Explanation of Vote at the Security Council Session on the Situation in the Middle East,
Including the Palestinian Question
U.S. Permanent Representative to the United Nations
New York, NY
December 30, 2014
FOR IMMEDIATE RELEASE
Thank you Mr. President,
In recent years, no government has invested more in the effort to achieve Israeli-Palestinian peace than the United States. Peace – however difficult it may be to forge – is too important to give up on. As we were reminded this summer in Gaza, and as we’ve been reminded too painfully recently in Jerusalem and the West Bank, the human consequences of ensuing cycles of violence are too grave. The United States every day searches for new ways to take constructive steps to support the parties in making progress toward achieving a negotiated settlement.
The Security Council resolution put before us today is not one of those constructive steps; it would undermine efforts to get back to an atmosphere that makes it possible to achieve two states for two people.
Regrettably, instead of giving voice to the aspirations of both Palestinians and Israelis, this text addresses the concerns of only one side. It is deeply imbalanced and contains many elements that are not conducive to negotiations between the parties, including unconstructive deadlines that take no account of Israel’s legitimate security concerns. In addition, this resolution was put to a vote without a discussion or due consideration among Council members, which is highly unusual, especially considering the gravity of the matter at hand. We must proceed responsibly, not take actions that would risk a downward spiral.
We voted against this resolution not because we are comfortable with the status quo. We voted against it because we know what everyone here knows, as well – peace will come from hard choices and compromises that must be made at the negotiating table. Today’s staged confrontation in the UN Security Council will not bring the parties closer to achieving a two-state solution.
We voted against this resolution not because we are indifferent to the daily hardships or the security threats endured by Palestinians and Israelis, but because we know that those hardships will not cease and those threats will not subside until the parties reach a comprehensive settlement achieved through negotiations. This resolution sets the stage for more division – not for compromise. It could well serve to provoke the very confrontation it purports to address.
For decades, the United States has worked to try to help achieve a comprehensive end to the Israeli-Palestinian conflict, and we remain committed to achieving the peace that both Palestinians and Israelis deserve: two states for two peoples, with a sovereign, viable, and independent Palestine living side-by-side in peace and security with a Jewish and democratic Israel.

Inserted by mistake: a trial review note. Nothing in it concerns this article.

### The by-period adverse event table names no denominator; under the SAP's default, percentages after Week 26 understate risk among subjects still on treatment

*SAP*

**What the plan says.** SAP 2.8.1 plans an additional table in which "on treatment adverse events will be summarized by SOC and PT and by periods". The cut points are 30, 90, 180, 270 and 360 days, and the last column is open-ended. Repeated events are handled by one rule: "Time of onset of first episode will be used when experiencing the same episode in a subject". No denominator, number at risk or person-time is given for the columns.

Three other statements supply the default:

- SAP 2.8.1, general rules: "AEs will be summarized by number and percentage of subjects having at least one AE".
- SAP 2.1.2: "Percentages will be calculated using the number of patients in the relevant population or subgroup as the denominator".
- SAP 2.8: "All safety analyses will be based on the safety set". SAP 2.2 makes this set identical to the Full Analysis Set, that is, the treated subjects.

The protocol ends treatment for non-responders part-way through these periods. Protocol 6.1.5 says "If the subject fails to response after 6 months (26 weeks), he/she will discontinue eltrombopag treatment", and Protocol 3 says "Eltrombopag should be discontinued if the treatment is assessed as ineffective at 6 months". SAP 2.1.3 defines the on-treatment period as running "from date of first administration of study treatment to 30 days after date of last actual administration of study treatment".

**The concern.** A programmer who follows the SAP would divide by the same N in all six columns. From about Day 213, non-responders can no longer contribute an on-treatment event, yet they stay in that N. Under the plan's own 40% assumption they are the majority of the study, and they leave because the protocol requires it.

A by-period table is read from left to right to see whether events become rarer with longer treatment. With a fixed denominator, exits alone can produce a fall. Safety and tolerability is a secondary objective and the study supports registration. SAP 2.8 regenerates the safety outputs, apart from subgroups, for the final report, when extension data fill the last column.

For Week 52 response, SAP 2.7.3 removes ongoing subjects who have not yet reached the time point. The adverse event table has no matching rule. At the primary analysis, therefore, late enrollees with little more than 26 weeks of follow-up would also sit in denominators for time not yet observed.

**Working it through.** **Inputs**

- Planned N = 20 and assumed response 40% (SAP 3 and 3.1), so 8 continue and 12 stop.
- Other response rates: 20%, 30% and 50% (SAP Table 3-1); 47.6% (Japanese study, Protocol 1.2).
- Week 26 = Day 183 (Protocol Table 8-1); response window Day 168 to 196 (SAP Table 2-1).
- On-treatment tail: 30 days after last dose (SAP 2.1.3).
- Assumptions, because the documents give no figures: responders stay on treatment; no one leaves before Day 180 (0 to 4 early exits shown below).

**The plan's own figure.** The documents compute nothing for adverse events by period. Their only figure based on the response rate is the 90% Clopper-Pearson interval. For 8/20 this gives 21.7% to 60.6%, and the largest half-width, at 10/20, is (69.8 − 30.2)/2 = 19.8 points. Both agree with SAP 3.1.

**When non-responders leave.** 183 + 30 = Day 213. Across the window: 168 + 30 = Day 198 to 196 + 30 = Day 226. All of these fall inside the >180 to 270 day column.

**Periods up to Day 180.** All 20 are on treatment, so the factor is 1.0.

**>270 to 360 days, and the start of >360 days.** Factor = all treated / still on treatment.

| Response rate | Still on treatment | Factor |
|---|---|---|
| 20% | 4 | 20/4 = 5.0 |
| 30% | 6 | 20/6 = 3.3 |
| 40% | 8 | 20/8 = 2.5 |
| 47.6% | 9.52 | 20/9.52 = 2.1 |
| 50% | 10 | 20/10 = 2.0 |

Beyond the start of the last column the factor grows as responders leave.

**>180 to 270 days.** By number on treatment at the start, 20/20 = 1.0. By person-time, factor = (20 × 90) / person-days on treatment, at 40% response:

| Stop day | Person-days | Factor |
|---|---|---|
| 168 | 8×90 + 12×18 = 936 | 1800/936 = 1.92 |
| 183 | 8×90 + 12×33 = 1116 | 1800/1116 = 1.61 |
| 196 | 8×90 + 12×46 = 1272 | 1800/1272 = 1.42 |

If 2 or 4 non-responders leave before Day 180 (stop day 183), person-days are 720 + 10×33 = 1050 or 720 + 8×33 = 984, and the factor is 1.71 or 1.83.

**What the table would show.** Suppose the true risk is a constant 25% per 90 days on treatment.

The United States does not just acknowledge the tremendous frustrations and disappointments on both sides over the years in pursuit of peace; we share them. And we understand the immense challenges the parties need to overcome to make peace a reality. Yet at the same time, we firmly believe the status quo between Israelis and Palestinians is unsustainable.
The United States recognizes the role that this Council has played before in advancing a sustainable end to the Israeli-Palestinian conflict, including through resolutions 242, 338, and 1515, which calls for the creation of a Palestinian state alongside Israel, with both states “living side-by-side within secure and recognized borders.” In a May 2011 speech, President Obama elaborated further that “the United States believes that negotiations should result in two states, with permanent Palestinian borders with Israel, Jordan, and Egypt, and permanent Israeli borders with Palestine…based on the 1967 lines with mutually agreed swaps, so that secure and recognized borders are established for both states.” He made clear that the “Palestinian people must have the right to govern themselves, and reach their full potential, in a sovereign and contiguous state.”
The United States will continue reaching out to the parties in an effort to find a way forward, and we are ready to engage and support them when they are ready to return to the table. And we will continue to oppose actions by both sides that we view as detrimental to the cause of peace, whether those actions come in the form of settlement activity or imbalanced draft resolutions in this Council. The parties have a responsibility to negotiate and to own the hard choices that will be needed if they are to bring real and long-overdue change to their region to benefit their people.
Today’s vote should not be interpreted as a victory for an unsustainable status quo. Instead, it should serve as a wake-up call to catalyze all interested parties to take constructive, responsible steps to achieve a two-state solution, which remains the only way to bring an end to the ongoing cycle of violence and suffering. We hope that those who share our vision for peace between two states – Israel and Palestine, both secure, democratic, and prosperous – will join us in redoubling efforts to find a path forward that can rally international consensus, advance future negotiations, and provide a horizon of hope for Palestinians and Israelis alike. Thank you.